Types of Play & How it Relates to Autism


There are different phases of play that a child will go through as he/she is developing.  How long a child stays in each phase is dependent on the child, but each stage is important because a child will learn valuable skills as they learn to play and play to learn.

In general, there are 6 different stages of play as defined by Mildred Parten.
  1. Unoccupied Play-this is when a child is not playing, but may be observing others.  The child may stand in one spot or perform random movements.
  2. Solitary (Independent) Play-this is when a child can focus and pay attention to the activity they are involved in.  They are usually unaware or uninterested in what others are doing around them. The child explores and usually experiments with cause and effect behaviors.
  3. Onlooker Play-this is when a child may observe what others are doing and may make comments to those participating, but does not actually join the play.
  4. Parallel Play-this is when children may play next to each other with like materials, and may imitate each other’s actions, but they are not necessarily playing togethers.
  5. Associative Play-this is when children may be interested in each other and socializing together but they do not have an organized activity they are participating in together.  They may be in a group interacting, but they are all doing their own thing.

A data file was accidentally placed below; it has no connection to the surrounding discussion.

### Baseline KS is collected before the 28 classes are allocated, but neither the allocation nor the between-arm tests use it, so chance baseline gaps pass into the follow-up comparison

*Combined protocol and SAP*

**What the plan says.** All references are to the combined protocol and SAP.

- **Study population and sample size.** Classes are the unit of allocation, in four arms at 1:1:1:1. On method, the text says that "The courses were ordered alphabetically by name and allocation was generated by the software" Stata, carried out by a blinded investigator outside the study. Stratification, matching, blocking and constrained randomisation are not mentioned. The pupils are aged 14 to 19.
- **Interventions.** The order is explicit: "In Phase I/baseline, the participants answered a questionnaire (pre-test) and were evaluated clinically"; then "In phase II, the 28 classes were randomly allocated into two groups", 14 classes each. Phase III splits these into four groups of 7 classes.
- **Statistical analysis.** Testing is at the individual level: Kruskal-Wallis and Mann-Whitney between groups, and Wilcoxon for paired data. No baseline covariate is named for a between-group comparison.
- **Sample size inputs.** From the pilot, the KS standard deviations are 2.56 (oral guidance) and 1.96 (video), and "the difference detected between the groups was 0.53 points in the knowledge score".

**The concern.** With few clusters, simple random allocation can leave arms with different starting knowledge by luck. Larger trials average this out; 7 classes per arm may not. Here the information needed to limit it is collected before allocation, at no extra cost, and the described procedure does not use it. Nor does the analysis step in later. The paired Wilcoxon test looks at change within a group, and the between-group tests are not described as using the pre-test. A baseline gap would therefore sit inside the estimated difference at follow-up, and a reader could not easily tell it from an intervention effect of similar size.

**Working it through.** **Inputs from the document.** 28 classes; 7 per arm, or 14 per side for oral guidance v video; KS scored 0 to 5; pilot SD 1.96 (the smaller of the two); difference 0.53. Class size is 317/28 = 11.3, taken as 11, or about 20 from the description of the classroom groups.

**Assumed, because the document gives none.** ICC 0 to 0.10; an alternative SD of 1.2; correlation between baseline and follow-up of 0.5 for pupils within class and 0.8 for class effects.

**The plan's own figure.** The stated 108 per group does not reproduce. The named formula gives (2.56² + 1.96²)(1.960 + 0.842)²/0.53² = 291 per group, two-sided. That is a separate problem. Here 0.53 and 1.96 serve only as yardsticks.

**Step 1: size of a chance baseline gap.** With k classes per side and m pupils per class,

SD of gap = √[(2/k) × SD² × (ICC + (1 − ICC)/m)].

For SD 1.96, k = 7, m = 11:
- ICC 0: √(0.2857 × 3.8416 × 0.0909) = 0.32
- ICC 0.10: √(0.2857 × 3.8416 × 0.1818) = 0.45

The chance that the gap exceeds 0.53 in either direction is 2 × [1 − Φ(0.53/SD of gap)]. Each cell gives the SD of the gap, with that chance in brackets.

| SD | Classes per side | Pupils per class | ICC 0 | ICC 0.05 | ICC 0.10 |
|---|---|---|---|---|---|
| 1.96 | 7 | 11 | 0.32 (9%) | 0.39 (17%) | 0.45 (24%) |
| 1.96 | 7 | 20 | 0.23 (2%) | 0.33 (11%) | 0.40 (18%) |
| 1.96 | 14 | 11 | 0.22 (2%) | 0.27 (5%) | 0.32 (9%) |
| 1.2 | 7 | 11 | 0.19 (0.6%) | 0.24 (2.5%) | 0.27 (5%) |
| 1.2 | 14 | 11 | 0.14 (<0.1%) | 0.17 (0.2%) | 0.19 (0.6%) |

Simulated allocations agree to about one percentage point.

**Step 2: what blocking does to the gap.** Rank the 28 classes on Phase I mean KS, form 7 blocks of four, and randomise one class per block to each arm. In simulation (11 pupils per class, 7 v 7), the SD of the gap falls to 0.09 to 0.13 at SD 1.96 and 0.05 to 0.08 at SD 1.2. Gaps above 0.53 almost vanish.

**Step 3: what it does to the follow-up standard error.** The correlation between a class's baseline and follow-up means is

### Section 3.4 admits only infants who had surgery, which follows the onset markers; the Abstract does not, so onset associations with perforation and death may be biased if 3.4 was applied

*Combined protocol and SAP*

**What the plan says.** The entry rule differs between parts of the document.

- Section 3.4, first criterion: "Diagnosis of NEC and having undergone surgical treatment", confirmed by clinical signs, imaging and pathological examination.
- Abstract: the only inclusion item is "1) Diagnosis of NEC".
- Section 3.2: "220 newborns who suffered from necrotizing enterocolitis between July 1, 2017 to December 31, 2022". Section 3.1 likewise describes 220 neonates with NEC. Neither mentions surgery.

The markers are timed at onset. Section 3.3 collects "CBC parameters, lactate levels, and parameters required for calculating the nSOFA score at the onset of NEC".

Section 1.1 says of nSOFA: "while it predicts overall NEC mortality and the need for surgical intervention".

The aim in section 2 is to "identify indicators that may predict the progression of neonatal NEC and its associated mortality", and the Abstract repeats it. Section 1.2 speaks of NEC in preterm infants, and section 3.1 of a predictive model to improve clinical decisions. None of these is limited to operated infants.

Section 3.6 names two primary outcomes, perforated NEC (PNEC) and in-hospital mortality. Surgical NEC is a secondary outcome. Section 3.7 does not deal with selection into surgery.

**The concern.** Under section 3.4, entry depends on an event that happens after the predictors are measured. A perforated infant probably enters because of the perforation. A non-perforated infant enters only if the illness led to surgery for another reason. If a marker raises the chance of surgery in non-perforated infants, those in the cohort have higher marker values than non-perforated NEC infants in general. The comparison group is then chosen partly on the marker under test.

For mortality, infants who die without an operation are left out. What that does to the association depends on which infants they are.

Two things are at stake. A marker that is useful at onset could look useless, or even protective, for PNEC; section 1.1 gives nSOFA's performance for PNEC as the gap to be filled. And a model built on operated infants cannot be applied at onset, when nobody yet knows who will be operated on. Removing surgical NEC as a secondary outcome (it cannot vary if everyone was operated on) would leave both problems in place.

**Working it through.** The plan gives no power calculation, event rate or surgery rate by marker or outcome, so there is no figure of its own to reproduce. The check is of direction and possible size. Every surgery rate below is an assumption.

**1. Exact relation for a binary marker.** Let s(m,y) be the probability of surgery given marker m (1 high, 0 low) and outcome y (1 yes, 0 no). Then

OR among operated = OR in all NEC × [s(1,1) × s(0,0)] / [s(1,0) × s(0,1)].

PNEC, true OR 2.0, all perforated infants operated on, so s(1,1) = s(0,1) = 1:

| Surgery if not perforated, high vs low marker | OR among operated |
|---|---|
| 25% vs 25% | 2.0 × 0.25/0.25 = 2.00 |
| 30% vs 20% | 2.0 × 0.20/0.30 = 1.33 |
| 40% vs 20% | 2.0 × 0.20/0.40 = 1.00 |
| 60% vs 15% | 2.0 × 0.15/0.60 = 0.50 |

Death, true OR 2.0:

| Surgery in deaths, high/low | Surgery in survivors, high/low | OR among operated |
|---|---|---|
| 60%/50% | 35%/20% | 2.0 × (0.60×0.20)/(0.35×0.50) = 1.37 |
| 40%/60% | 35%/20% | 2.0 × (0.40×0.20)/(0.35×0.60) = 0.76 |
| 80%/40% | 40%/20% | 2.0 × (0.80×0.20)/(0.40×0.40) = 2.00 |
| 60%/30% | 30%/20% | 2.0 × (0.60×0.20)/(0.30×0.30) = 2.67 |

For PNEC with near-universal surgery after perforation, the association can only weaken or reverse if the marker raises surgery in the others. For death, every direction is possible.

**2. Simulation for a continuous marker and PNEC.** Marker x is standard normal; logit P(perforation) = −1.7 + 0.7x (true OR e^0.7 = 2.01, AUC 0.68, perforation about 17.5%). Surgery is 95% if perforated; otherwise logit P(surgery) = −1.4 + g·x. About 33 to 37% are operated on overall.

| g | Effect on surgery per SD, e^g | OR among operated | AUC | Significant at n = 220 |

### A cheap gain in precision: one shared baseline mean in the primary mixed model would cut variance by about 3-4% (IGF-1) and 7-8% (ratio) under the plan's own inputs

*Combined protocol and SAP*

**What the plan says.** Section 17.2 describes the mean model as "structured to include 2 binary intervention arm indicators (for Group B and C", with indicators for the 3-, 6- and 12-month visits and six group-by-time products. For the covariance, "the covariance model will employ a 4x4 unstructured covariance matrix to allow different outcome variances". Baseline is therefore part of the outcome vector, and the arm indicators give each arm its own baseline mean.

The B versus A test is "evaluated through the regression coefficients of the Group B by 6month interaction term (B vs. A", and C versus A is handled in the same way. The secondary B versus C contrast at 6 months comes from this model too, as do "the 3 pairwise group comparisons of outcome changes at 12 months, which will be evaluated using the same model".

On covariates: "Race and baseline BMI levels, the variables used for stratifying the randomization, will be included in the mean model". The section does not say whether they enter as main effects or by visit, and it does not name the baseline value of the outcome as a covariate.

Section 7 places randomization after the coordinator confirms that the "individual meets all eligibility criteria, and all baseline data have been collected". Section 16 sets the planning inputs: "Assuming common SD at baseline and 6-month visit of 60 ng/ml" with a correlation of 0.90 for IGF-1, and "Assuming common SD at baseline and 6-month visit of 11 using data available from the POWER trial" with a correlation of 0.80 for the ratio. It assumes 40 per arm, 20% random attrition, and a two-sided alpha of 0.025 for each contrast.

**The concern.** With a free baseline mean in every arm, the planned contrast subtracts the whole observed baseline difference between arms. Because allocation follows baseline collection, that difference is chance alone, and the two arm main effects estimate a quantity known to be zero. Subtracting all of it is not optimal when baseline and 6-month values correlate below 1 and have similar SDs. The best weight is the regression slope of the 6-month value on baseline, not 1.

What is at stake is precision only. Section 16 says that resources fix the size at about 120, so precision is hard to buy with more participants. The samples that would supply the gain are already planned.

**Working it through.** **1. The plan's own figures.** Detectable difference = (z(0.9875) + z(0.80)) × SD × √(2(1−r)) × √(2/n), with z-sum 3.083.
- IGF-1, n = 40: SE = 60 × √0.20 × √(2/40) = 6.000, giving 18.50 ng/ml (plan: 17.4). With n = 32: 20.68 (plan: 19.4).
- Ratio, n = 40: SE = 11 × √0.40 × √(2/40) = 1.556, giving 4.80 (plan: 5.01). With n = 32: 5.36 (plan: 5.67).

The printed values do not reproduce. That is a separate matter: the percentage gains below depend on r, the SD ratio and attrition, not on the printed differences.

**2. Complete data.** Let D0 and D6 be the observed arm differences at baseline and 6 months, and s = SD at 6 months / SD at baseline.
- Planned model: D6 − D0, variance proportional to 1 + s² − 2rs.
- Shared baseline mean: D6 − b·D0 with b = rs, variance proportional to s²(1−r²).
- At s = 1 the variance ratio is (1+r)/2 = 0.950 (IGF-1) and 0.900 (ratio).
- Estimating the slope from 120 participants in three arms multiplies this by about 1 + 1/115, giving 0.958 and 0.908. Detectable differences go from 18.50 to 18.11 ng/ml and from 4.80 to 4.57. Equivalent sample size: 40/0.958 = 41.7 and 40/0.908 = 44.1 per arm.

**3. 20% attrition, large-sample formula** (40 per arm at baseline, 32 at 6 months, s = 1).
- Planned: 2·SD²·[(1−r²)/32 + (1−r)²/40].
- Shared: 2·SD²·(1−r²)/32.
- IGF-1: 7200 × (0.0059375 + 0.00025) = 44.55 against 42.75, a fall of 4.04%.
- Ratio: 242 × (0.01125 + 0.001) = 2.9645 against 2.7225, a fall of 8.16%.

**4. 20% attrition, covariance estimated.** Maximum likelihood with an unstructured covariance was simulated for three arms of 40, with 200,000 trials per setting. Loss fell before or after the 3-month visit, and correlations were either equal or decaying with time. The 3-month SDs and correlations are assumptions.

6. Cooperative Play-this is when children are interested in each other and in the activity they are doing together.   They will have an organized activity with assigned roles as they work together cooperatively.
So what does this have to do with autism?  Well, no matter who the child is and what his/her strengths and weaknesses are, these stages of play are still important in their development.  Some children may get stuck at one level or another.  There are many children who do not know how to participate in solitary play because they get stuck in the Unoccupied Play stage.  There are others who are stuck in the stage of Onlooker Play.
Some children need more assistance and encouragement to move forward through these stages, and as parents, family, educators, therapists, etc., we have the great privilege of helping these children by teaching them how to play!

I love that I get to teach kids and parents how to play.  Sometimes when there is a skill (like playing) that usually comes natural to children, it can be tricky figuring out how to break things down to teach that skill to a child.  That’s one of the reasons I love the P.L.A.Y. Project, it gives families the methods and techniques they need to help their child progress through those developmental stages that every child needs to go through.

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